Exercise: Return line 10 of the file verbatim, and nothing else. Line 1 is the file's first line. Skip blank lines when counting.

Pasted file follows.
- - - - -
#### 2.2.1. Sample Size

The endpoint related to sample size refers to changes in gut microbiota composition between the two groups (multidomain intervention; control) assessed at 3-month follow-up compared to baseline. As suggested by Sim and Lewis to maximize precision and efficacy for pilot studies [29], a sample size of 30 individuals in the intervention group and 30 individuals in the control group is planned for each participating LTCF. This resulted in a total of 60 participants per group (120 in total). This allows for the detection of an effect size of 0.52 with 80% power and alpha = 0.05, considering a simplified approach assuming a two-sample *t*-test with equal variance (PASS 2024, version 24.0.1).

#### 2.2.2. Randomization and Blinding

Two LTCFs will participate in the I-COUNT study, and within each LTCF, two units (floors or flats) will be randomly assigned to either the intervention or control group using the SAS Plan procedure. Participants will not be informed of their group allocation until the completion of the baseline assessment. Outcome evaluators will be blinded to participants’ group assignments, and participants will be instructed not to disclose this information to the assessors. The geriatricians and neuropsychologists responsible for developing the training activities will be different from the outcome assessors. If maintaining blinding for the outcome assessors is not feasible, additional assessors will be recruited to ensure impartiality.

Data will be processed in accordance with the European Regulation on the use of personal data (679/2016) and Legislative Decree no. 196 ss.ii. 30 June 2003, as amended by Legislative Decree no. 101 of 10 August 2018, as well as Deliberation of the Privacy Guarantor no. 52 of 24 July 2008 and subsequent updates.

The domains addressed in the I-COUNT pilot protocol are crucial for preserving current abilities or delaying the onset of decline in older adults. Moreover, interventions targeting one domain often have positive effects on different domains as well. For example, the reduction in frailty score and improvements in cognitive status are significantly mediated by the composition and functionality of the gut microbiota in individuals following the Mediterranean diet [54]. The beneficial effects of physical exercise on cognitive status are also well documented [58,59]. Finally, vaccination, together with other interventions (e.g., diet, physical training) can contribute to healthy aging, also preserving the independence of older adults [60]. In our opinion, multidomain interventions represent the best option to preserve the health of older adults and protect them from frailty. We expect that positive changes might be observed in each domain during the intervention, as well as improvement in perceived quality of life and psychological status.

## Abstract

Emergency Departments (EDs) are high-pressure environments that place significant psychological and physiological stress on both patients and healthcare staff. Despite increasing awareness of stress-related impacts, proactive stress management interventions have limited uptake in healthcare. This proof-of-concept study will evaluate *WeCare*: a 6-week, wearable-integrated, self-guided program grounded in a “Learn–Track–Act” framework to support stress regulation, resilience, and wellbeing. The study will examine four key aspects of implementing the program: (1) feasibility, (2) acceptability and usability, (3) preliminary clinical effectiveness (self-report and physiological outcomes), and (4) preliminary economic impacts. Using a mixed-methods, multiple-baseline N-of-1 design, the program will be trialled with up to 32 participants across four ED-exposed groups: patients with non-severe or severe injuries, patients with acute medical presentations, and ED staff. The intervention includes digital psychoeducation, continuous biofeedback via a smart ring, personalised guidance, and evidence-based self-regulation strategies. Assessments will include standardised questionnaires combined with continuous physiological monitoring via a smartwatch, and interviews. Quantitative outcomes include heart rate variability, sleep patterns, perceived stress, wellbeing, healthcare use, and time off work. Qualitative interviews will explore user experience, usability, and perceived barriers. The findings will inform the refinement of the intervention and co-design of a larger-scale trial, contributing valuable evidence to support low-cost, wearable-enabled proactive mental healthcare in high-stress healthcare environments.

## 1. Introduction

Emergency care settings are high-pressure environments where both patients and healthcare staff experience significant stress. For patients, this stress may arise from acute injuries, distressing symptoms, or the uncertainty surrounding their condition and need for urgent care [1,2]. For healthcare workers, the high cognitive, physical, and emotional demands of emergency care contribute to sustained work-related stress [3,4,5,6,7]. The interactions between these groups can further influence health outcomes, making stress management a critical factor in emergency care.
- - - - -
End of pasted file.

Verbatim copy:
Emergency care settings are high-pressure environments where both patients and healthcare staff experience significant stress. For patients, this stress may arise from acute injuries, distressing symptoms, or the uncertainty surrounding their condition and need for urgent care [1,2]. For healthcare workers, the high cognitive, physical, and emotional demands of emergency care contribute to sustained work-related stress [3,4,5,6,7]. The interactions between these groups can further influence health outcomes, making stress management a critical factor in emergency care.